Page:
Defibrillator Theatre’s The Hotel Plays are set in the extremely glamourous Langham hotel, which one of my theatre buddies repeatedly informs me is Europe’s first Grand Hotel. Everything about the hotel is immaculate and decadent, and it’s a wonderful setting to invoke the atmosphere of the – fairly wealthy and white –deep South Americana that Tennessee Williams wrote of.
The evening consists of three of Tennessee William’s lesser-known one act plays – The Pink Bedroom, Green Eyes, and Sunburst – all of which are set in hotels (see what they did there?) Three hotel rooms are visited, and in each actors wait for your arrival to begin their play. As soon as one ends, you are expertly ushered to the next room.
This is definitely more site-specifc than totally immersive – although your guide acknowledges you and communicates with you, the actors are oblivious to your presence, and you sit or stand in pre-designated seating areas which are clearly not part of the room’s natural make up.
Over the course of the evening we meet a mistress who wishes to break up with her married boyfriend—for reasons that only become abundantly clear with a delightful surprise at the end of the play—a potentially mismatched set of newlyweds, and a tough old Southern Belle whom two younger men set out to rob and kill.
There are hits and misses with the actors, and unfortunately one of the misses for me was that the accents were not all quite up to scratch. Whilst Southern accents are admittedly tricky at the best of times, a few of the attempts left me flinching.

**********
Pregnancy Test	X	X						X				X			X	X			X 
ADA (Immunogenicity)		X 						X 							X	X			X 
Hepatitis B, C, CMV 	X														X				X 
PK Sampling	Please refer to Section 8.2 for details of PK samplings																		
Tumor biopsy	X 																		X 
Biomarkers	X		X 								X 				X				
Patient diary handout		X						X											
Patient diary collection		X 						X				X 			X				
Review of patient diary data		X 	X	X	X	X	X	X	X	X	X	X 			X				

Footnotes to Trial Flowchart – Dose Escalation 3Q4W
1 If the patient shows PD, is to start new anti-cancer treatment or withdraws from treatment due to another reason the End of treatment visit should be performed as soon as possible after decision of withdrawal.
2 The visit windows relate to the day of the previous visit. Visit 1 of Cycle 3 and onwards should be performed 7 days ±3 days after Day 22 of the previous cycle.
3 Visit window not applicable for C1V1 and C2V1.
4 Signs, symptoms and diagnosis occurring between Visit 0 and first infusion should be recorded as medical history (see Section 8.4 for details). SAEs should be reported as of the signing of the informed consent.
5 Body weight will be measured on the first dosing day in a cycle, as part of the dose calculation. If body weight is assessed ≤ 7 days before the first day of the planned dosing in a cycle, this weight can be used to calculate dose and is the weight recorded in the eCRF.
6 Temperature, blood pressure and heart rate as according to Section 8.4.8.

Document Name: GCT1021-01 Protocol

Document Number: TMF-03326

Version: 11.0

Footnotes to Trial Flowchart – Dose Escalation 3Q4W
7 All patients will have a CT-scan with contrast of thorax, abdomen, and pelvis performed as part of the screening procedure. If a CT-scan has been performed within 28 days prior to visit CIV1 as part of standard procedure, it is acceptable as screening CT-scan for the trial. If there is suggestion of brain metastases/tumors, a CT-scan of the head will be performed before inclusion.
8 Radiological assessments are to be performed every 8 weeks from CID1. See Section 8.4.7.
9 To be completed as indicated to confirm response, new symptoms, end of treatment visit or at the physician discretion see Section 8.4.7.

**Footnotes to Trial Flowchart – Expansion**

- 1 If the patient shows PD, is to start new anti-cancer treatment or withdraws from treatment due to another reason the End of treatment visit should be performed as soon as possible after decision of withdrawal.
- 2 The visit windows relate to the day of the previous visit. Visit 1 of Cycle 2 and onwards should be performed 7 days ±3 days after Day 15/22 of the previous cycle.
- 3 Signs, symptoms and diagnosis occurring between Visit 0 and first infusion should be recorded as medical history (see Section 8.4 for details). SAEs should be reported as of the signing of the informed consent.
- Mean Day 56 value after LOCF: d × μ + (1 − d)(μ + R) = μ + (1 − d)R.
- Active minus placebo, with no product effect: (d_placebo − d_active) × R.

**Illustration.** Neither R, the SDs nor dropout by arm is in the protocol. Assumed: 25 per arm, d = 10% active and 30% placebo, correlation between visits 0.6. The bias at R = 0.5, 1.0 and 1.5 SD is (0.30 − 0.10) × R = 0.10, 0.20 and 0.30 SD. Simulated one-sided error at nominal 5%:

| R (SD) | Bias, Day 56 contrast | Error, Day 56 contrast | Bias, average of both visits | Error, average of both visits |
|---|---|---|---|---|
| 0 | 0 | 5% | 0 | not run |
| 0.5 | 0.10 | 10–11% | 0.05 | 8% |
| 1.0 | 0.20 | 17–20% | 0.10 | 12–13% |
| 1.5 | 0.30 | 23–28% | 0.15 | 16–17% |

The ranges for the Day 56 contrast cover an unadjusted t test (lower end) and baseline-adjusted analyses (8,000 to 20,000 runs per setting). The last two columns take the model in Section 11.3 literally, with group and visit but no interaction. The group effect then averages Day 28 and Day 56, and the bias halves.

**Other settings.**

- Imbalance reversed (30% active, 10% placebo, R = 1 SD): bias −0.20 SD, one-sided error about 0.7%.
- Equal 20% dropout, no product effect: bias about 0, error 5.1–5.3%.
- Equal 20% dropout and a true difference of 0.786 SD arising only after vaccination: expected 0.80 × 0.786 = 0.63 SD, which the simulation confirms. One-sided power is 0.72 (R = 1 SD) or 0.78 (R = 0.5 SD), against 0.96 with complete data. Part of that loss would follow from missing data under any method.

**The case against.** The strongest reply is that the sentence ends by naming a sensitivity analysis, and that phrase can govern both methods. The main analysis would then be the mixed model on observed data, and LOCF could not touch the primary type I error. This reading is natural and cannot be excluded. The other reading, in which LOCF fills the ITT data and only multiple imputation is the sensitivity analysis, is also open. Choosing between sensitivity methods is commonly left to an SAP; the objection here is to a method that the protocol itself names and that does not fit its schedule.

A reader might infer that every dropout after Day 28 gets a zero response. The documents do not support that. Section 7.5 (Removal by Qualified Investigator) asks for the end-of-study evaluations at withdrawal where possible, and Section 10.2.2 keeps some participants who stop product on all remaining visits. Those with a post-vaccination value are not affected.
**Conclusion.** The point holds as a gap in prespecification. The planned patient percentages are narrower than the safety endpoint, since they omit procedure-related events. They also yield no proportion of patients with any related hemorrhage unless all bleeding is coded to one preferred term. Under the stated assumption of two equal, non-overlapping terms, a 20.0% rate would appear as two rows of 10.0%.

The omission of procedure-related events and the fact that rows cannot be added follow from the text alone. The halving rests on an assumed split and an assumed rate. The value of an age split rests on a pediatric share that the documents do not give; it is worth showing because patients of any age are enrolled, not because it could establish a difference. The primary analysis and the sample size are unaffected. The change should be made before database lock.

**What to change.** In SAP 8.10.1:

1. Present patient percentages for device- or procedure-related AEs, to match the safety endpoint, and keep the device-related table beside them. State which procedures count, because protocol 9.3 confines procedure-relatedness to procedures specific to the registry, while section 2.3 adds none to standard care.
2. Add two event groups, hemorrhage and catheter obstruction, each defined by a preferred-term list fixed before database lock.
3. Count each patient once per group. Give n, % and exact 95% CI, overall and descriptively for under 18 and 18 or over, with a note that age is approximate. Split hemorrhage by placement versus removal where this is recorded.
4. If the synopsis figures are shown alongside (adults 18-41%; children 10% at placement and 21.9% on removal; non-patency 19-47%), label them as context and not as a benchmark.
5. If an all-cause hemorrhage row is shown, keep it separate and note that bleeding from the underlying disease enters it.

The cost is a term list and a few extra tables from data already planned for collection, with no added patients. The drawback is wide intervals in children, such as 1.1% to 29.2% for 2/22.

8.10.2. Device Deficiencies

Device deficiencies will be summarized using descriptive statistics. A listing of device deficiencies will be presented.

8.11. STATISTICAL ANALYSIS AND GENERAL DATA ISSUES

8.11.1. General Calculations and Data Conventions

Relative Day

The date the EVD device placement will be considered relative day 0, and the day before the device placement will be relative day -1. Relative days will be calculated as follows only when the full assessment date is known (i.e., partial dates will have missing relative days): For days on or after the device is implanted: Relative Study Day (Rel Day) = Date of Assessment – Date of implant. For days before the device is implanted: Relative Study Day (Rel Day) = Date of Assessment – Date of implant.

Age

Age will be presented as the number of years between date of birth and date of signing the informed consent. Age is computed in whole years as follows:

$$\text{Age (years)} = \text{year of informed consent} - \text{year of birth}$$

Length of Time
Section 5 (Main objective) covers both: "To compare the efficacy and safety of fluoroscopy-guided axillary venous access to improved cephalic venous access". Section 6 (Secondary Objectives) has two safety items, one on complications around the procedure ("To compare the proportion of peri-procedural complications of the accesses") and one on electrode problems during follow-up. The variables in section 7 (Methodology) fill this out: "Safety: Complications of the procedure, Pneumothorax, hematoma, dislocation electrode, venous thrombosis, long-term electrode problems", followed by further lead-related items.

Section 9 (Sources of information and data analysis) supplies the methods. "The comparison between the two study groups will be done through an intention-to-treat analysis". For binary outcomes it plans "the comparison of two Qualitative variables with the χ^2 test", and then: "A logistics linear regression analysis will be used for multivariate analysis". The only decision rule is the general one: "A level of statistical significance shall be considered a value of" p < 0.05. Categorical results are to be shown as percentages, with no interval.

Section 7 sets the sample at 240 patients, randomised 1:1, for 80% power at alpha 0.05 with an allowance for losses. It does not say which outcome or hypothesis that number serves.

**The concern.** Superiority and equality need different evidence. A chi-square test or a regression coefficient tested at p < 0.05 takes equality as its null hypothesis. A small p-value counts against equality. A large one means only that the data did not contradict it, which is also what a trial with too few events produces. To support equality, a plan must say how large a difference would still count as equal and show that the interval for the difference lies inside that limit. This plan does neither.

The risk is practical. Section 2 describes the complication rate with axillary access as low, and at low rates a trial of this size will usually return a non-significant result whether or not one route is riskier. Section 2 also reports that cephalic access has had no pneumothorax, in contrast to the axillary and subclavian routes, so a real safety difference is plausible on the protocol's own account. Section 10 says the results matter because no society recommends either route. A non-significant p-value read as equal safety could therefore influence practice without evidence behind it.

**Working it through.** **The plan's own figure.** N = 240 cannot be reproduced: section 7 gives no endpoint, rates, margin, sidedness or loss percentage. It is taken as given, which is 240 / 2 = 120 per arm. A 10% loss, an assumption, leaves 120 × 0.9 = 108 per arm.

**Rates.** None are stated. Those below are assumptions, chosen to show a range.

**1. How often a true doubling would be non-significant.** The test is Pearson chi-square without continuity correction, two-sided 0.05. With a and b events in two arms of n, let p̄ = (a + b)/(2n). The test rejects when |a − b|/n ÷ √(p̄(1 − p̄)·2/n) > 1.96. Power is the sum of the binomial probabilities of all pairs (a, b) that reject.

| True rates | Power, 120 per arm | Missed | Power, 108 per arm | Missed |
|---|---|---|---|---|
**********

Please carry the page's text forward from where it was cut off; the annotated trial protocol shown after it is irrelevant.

The hits lie in some of the casting. The women are delightful – Helen George and Carol MacReady are wonderful in roles playing clever, strong women – particularly because their characters don’t come across that way from the beginning of the scene.
Aisling Loftus as the young, naïve, and scheming newly wed bride in Green Eyes is the favourite of our entire group. She plays a role which initially feels rather like that of a victim, but when the odds begin to be stacked against her she absolutely shines in her bold combativeness against a suddenly hapless husband. This scene is also the group’s favourite of the three, as it opens up the most debate and discussion afterwards.
There is a lovely trick with lighting beyond the curtains which gives the room a really muggy feel, and adds well to the illusion of the hungover newlyweds hiding away from the staunch New Orleans heat we believe to be outside – as well as is partially in the room.
It has to be mentioned that the heat in the rooms is stifling. This could be an ode to the sticky heat of the South in the summer – but could equally be that the air conditioning is turned down so as to not drown out the performance. Either way, don’t wear a jumper. A healthy-looking 30 something man has to step out of the first performance after being affected by the heat.
Apart from the heat and my concerns about some of the accents (which is more or less a natural critique from an American, albeit one from North of the Mason-Dixon line), this is really lovely theatre. There can be no critique of the writing of Williams, and the use of the hotel rooms as convincing sets is just wonderful. There’s glamour, there’s nostalgia, and there is a lovely feeling of having stepped straight into the story by sharing the hotel room with its acting inhabitants. That each play also contains a rather lovely twist to it provides a lovely evening of surprises, and this is absolutely worth seeing.
See the plays until March 15th by booking here, and make sure you show up on the night you bought tickets for. That sounds obvious, but I accidentally led my group to turn up on the night before. We ended up coming back the next night, but I was impressed by the production company’s attempts to accommodate our (okay, my) mistake.